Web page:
For an IT Manager, this may mean that they don’t percieve their SA as having provided much benefit (e.g. if they didn’t see many new releases during the period of their agreement) but it can also work the other way. For example, I know of at least one Microsoft customer that has not resigned their EA because in the last few years they have gained the rights to upgrade their desktop from XP to Vista, their Office productivity suite from Office 2003 to 2007, their server infrastructure from Windows Server 2003 R2 to 2008 and to perform a number of server application upgrades (Exchange Server 2003 to 2007, Live Communications Server 2005 to Office Communications Server 2007, SharePoint Portal Server 2003 to Office SharePoint Server 2007, Systems Management Server 2003 to System Center Configuration Manager 2007, Operations Manager 2005 to System Center Operations Manager 2007, etc.). Now they have the right to use all of that software so they have their infrastructure upgrades for the next few years “in the bag” and see no reason to resign the EA. That’s not good for Microsoft, but very good for my anecdotal customer.
The full list of SA benefits, at each stage in the lifecycle, includes:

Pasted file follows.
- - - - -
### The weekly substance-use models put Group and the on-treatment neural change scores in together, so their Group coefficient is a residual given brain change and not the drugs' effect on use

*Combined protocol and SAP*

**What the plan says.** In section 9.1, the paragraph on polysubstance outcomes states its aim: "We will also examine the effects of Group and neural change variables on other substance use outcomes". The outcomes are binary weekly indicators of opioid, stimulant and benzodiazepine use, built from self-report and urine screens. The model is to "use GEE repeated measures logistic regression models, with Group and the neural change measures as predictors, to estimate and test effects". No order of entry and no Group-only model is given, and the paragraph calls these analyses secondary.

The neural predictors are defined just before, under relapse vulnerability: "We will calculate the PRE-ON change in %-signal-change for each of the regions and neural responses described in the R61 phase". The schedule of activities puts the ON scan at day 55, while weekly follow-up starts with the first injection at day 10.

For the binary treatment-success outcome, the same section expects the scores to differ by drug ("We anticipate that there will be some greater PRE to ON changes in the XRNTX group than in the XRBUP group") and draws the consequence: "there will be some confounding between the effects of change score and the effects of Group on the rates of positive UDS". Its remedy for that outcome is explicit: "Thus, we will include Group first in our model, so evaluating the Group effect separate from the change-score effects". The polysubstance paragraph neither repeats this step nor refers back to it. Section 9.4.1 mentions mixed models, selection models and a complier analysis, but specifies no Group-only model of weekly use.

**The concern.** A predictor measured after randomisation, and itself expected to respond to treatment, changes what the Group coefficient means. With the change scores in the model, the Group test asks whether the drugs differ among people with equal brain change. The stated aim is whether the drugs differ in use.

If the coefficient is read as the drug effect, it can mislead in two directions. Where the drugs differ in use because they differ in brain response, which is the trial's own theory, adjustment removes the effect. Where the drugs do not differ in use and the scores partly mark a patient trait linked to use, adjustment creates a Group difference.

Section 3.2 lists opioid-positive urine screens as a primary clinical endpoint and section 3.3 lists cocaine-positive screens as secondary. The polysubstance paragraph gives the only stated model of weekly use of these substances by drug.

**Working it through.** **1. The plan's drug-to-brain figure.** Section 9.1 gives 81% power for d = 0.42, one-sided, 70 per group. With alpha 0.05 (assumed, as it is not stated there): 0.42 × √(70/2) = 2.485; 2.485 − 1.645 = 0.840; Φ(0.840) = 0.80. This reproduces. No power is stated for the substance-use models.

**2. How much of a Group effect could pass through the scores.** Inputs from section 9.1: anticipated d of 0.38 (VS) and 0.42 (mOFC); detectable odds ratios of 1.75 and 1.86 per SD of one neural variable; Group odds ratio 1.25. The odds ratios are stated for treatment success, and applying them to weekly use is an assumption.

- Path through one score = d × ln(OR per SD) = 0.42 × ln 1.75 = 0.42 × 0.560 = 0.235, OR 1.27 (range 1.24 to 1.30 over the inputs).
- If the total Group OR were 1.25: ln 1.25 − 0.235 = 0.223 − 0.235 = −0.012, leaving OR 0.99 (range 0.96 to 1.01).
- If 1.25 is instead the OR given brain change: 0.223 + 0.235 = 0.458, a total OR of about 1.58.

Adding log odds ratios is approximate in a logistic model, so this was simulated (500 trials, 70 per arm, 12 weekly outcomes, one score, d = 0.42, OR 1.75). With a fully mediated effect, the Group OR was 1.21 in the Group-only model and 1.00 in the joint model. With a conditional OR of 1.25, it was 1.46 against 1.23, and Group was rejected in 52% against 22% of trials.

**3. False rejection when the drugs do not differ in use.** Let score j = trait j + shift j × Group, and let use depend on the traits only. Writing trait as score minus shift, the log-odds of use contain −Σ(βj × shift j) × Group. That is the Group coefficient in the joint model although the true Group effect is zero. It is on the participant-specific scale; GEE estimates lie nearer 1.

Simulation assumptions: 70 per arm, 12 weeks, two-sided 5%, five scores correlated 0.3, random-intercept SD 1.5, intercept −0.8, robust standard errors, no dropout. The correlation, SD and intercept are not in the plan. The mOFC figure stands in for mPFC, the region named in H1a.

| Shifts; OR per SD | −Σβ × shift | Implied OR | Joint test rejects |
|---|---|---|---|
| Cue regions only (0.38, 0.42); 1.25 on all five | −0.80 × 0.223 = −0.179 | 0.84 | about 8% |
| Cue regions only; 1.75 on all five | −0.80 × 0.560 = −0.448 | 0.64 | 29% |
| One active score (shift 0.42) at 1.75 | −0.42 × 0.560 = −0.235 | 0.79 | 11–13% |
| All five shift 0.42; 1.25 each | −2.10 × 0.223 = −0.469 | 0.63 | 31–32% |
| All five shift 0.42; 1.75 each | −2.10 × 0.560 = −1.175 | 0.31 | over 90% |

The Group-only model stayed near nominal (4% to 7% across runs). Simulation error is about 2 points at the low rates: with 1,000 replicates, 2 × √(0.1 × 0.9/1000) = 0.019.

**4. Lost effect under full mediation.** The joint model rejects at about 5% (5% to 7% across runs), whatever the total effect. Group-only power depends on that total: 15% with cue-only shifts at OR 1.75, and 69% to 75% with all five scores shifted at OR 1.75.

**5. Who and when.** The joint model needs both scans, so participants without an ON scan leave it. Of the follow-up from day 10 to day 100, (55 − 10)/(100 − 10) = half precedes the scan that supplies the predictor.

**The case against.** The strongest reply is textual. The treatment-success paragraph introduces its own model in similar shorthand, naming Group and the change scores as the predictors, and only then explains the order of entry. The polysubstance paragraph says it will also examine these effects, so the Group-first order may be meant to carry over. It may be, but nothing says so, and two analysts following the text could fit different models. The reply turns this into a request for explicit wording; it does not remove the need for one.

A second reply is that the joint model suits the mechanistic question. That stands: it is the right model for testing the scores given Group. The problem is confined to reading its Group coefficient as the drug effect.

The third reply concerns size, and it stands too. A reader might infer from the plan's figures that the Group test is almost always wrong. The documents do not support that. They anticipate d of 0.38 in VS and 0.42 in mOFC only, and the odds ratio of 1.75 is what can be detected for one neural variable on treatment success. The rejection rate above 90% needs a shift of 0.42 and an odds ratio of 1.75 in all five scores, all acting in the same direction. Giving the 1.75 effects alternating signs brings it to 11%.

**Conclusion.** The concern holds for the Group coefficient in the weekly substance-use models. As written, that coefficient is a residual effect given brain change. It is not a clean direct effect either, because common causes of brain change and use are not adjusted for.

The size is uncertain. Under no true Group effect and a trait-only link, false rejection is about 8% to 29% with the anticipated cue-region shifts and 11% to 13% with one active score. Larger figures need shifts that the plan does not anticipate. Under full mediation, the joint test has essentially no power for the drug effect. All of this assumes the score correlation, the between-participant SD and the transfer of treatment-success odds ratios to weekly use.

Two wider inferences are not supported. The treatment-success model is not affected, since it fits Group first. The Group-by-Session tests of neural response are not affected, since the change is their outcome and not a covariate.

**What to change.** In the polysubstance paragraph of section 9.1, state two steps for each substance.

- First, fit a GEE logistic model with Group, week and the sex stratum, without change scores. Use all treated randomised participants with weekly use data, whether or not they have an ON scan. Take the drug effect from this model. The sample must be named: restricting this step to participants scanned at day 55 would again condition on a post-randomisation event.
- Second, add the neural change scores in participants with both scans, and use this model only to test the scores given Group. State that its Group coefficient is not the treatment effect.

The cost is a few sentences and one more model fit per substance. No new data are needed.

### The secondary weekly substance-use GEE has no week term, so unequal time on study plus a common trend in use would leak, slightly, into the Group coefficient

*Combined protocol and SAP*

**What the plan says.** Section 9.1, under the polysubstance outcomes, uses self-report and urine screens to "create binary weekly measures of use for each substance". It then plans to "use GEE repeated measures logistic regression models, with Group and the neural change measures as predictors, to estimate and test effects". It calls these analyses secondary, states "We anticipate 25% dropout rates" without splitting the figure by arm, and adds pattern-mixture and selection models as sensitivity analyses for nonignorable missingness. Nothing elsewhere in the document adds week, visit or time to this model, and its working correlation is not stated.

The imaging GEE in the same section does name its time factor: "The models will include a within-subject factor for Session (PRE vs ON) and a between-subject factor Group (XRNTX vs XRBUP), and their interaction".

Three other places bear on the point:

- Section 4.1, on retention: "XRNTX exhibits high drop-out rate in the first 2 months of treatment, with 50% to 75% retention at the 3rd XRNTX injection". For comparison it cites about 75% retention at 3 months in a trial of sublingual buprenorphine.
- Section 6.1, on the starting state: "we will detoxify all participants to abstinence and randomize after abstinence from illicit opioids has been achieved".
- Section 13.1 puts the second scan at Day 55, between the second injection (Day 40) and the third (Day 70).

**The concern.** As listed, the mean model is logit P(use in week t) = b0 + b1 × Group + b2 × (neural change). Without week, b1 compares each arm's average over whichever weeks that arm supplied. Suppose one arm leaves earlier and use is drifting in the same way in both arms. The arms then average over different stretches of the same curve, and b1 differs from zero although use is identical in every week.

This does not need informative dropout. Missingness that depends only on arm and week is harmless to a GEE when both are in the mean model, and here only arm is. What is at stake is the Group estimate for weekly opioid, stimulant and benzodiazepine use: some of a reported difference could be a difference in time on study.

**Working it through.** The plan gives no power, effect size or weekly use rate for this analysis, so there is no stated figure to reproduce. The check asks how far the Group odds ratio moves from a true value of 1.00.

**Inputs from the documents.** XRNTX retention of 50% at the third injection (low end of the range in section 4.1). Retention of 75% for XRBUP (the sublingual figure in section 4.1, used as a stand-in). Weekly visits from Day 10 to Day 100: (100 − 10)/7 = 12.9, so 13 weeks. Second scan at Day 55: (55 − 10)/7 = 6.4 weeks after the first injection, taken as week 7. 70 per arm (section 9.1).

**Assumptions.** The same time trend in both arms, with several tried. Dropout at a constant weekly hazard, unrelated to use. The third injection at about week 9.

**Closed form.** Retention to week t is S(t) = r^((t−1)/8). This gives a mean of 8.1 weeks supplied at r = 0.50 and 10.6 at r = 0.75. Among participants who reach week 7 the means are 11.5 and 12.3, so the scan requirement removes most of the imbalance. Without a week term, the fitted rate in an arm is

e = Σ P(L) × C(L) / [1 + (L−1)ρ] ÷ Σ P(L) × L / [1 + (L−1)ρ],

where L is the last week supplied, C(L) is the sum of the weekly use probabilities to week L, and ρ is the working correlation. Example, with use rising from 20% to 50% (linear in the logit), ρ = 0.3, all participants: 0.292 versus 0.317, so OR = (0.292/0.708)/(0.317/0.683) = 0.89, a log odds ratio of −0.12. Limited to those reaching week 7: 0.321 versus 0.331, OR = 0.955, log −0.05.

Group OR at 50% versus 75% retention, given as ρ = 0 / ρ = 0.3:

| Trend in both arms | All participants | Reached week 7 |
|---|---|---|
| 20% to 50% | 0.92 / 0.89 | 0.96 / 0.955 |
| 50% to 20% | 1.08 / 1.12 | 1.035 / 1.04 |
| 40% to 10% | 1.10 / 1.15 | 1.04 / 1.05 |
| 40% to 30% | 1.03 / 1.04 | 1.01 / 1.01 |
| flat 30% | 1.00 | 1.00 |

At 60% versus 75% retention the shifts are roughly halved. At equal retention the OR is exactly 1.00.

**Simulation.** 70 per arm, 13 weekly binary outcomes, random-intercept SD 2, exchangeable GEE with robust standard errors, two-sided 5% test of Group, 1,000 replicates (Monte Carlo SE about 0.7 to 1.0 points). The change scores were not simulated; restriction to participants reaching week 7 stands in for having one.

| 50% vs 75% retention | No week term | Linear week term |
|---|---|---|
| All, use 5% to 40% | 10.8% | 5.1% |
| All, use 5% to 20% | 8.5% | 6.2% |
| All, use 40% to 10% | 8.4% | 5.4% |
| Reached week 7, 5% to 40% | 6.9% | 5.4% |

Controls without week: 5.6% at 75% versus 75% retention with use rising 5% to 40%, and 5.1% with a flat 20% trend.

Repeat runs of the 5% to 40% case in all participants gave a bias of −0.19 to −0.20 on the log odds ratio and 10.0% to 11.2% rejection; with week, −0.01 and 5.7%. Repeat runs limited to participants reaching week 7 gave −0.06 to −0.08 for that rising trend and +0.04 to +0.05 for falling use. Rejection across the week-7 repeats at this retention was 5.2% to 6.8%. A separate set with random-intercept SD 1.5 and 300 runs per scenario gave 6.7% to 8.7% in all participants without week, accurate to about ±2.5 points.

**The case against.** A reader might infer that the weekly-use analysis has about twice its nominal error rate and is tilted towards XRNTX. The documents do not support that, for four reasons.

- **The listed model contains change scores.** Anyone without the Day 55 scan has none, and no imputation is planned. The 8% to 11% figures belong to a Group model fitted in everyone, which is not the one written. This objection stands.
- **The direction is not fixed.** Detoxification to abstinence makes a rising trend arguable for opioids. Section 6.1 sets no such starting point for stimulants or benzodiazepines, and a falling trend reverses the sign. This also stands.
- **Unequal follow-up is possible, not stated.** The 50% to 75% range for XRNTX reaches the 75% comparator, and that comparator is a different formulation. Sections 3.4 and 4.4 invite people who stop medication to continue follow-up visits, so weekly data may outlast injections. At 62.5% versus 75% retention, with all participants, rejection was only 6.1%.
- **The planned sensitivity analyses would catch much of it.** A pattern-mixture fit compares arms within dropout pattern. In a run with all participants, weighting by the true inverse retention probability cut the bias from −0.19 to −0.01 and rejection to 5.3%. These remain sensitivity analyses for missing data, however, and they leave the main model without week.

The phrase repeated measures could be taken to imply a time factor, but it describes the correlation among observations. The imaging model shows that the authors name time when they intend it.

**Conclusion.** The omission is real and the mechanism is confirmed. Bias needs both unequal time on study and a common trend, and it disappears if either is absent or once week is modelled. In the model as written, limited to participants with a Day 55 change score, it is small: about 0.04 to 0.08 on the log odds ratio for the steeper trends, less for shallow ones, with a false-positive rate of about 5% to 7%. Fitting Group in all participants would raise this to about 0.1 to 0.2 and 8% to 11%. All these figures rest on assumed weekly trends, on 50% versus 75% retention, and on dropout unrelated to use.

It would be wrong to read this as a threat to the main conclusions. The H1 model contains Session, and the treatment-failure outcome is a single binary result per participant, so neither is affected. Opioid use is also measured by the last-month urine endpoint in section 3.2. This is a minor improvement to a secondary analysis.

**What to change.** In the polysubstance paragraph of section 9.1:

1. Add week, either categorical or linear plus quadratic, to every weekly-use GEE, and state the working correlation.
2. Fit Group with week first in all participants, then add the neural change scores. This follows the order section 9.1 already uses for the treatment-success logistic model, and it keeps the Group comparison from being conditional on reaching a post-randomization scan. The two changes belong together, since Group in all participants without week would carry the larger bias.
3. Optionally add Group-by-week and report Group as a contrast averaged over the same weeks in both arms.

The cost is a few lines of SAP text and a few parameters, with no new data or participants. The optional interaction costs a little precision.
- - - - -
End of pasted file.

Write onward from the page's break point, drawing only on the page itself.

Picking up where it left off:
New Version Rights
Desktop Deployment Planning Services
Information Work Solution Services
Home Use Program
Employee Purchase Program
Windows Vista Enterprise Edition
Desktop Optimisation Pack
Enterprise Source License Program
24×7 Problem Resolution Support
TechNet Plus subscription
Cold backups for disaster recovery
One of the major benefits for corporate users with Select or Enterprise agreements is the Microsoft Desktop Optimization Pack (MDOP). This contains five additional technologies: Microsoft Application Virtualization (formerly Softricity SoftGrid); Microsoft System Center Desktop Error Monitoring; Microsoft Asset Inventory Service (formerly AssetMetrix); Microsoft Diagnostics and Recovery Toolset (formerly Winternals Administatorâ€™s Pak); and Microsoft Advanced Group Policy Management (formerly DesktopStandard GPOVault).